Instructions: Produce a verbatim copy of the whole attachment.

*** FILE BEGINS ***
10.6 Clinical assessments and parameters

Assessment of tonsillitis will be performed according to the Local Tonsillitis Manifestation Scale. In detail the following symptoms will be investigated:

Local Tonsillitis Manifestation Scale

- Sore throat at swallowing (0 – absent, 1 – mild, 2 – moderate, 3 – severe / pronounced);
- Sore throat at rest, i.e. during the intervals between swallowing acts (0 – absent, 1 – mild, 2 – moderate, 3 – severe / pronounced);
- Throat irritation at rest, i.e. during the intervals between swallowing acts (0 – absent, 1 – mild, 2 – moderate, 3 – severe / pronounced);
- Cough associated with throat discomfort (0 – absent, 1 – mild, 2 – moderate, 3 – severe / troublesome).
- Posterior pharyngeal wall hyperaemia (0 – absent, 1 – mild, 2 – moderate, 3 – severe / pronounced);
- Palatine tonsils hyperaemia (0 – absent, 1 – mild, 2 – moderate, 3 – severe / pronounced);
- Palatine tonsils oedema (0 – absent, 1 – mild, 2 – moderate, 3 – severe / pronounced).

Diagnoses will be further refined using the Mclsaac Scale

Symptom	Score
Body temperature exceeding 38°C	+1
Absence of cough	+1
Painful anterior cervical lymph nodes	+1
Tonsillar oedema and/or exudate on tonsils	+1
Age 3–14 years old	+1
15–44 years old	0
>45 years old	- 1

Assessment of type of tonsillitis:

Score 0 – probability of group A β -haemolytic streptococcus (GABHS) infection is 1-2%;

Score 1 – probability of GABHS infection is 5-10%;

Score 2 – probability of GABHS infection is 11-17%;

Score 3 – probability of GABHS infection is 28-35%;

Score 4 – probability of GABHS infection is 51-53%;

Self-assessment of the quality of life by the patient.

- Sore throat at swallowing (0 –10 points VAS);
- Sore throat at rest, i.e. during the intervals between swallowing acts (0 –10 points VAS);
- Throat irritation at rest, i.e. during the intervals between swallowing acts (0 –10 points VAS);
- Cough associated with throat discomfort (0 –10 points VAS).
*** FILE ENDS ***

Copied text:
10.6 Clinical assessments and parameters

Assessment of tonsillitis will be performed according to the Local Tonsillitis Manifestation Scale. In detail the following symptoms will be investigated:

Local Tonsillitis Manifestation Scale

- Sore throat at swallowing (0 – absent, 1 – mild, 2 – moderate, 3 – severe / pronounced);
- Sore throat at rest, i.e. during the intervals between swallowing acts (0 – absent, 1 – mild, 2 – moderate, 3 – severe / pronounced);
- Throat irritation at rest, i.e. during the intervals between swallowing acts (0 – absent, 1 – mild, 2 – moderate, 3 – severe / pronounced);
- Cough associated with throat discomfort (0 – absent, 1 – mild, 2 – moderate, 3 – severe / troublesome).
- Posterior pharyngeal wall hyperaemia (0 – absent, 1 – mild, 2 – moderate, 3 – severe / pronounced);
- Palatine tonsils hyperaemia (0 – absent, 1 – mild, 2 – moderate, 3 – severe / pronounced);
- Palatine tonsils oedema (0 – absent, 1 – mild, 2 – moderate, 3 – severe / pronounced).

Diagnoses will be further refined using the Mclsaac Scale

Symptom	Score
Body temperature exceeding 38°C	+1
Absence of cough	+1
Painful anterior cervical lymph nodes	+1
Tonsillar oedema and/or exudate on tonsils	+1
Age 3–14 years old	+1
15–44 years old	0
>45 years old	- 1

Assessment of type of tonsillitis:

Score 0 – probability of group A β -haemolytic streptococcus (GABHS) infection is 1-2%;

Score 1 – probability of GABHS infection is 5-10%;

Score 2 – probability of GABHS infection is 11-17%;

Score 3 – probability of GABHS infection is 28-35%;

Score 4 – probability of GABHS infection is 51-53%;

Self-assessment of the quality of life by the patient.

- Sore throat at swallowing (0 –10 points VAS);
- Sore throat at rest, i.e. during the intervals between swallowing acts (0 –10 points VAS);
- Throat irritation at rest, i.e. during the intervals between swallowing acts (0 –10 points VAS);
- Cough associated with throat discomfort (0 –10 points VAS).